It has been speculated that Uncle Tom’s Cabin aggravated the cultural conversation about slavery and planted the seeds for the Civil War. Whatever analysis is taken from the novel, Harriet Beecher Stowe’s serialized stories became relevant during a very particular time and place.
So, what set the cultural tone for an unknown West African man to publish the novel that would come to be seen as the seminal work from the African continent? Why was it important that this story be written in English?
Brief context: already dealing with post-WWII economic ruin, and wanting to avoid the expensive wars being fought by other European powers, the British began decolonization. During the mid-20th century, large swaths of their African colonies became (using the term very loosely) independent nations. Things Fall Apart, by Chinua Achebe was published two years before Nigeria was granted its independence.
Historically, it does not appear that Achebe’s novel could have been published at a more accepting time. Yet the novel’s very existence is an interesting contradiction—a thoroughly African story written in the preferred style and language of the author’s adopted culture.
In an essay titled “The African Writer and the English Language,” Achebe deals with, among other things, English as a global language used to tell many different stories. At the end of the essay Achebe quotes James Baldwin whose qualms with the English language is that it reflects none of his experience. To this Achebe responds:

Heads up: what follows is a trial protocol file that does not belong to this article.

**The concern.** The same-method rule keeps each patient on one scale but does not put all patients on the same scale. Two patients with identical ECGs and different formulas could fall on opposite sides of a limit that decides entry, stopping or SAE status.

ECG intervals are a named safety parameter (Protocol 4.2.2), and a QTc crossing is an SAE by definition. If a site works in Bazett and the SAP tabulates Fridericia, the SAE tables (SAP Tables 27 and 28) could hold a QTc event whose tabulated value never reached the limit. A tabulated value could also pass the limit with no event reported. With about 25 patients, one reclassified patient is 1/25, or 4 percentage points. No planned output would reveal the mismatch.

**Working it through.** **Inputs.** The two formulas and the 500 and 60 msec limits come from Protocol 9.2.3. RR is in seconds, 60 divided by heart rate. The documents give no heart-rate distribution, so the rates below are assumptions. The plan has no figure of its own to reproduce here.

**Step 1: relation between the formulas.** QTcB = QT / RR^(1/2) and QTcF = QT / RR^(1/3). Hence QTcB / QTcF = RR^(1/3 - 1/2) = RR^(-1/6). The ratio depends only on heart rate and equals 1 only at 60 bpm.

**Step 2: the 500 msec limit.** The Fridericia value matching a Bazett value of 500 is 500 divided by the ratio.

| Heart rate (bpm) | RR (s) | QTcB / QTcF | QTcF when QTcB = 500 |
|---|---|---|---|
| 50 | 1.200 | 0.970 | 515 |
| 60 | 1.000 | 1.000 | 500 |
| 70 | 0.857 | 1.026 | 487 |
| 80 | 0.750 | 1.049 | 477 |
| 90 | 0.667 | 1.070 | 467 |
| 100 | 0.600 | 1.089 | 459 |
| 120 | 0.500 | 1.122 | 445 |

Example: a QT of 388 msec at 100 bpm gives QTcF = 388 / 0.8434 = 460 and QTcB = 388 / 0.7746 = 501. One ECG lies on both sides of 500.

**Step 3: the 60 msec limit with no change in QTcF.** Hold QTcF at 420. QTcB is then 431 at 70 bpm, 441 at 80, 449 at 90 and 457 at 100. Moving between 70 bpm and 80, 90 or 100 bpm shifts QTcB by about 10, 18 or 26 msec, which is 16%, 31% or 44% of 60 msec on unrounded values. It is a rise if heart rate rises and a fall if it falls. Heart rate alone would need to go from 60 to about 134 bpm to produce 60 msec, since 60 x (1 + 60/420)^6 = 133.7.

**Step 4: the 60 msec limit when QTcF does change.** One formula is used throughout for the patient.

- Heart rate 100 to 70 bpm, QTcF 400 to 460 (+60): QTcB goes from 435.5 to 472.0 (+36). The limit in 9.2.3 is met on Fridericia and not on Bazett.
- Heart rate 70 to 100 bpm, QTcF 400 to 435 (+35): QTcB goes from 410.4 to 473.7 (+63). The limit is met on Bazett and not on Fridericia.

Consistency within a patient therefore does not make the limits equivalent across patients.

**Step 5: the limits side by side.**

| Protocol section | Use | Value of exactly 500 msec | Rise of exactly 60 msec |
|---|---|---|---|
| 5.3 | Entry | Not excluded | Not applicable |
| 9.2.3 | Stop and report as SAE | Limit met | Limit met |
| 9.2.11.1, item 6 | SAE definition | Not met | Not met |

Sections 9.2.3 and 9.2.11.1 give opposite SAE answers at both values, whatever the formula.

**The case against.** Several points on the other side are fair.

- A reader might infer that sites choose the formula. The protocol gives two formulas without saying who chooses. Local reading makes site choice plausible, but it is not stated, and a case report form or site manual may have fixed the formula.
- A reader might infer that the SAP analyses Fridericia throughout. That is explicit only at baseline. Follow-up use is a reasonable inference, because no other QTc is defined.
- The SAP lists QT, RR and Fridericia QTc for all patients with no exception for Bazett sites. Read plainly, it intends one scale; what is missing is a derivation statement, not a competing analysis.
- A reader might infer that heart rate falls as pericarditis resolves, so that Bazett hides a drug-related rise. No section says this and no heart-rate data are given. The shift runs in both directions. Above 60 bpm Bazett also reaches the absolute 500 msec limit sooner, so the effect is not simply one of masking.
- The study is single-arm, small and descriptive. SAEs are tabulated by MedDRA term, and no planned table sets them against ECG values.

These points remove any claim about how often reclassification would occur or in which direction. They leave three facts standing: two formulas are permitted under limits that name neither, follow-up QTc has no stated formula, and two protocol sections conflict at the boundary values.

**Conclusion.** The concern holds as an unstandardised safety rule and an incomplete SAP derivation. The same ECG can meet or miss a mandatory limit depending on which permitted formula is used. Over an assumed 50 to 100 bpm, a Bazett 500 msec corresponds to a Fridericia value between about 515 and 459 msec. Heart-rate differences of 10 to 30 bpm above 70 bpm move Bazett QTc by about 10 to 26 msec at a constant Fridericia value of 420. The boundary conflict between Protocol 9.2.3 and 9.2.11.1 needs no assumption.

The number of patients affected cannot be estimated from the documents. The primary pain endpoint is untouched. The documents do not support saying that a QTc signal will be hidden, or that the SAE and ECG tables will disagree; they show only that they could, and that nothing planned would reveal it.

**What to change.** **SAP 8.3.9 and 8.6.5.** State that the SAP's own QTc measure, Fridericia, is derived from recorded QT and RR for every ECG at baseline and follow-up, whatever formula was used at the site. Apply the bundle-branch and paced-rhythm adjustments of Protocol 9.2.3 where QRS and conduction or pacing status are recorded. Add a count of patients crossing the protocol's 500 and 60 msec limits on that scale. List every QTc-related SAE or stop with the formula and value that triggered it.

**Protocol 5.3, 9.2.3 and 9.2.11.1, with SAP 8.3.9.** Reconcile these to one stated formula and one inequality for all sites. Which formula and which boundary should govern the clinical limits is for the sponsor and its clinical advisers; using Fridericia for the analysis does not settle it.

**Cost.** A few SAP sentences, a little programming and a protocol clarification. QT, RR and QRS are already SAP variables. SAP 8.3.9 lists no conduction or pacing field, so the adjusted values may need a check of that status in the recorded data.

“I recognize, of course, that Baldwin’s problem is not exactly mine, but I feel that the English language will be able to carry the weight of my African experience. But it will have to be a new English, still in full communion with its ancestral home but altered to suit its new African surroundings.”
And what of, as stated above, “a thoroughly African story?” And how does Achebe use the English language to suit his African surroundings? What at the core are the universal themes of Okonkwo’s story?
Latest posts by belleisa (see all)
- Father’s Day: The Meeting. - June 16, 2013
- If God Is Willing And Da Creek Don’t Rise. - August 24, 2010
- Who’s Allowed to Tell the Tale? (And Which Tales Should They Tell?) - July 2, 2010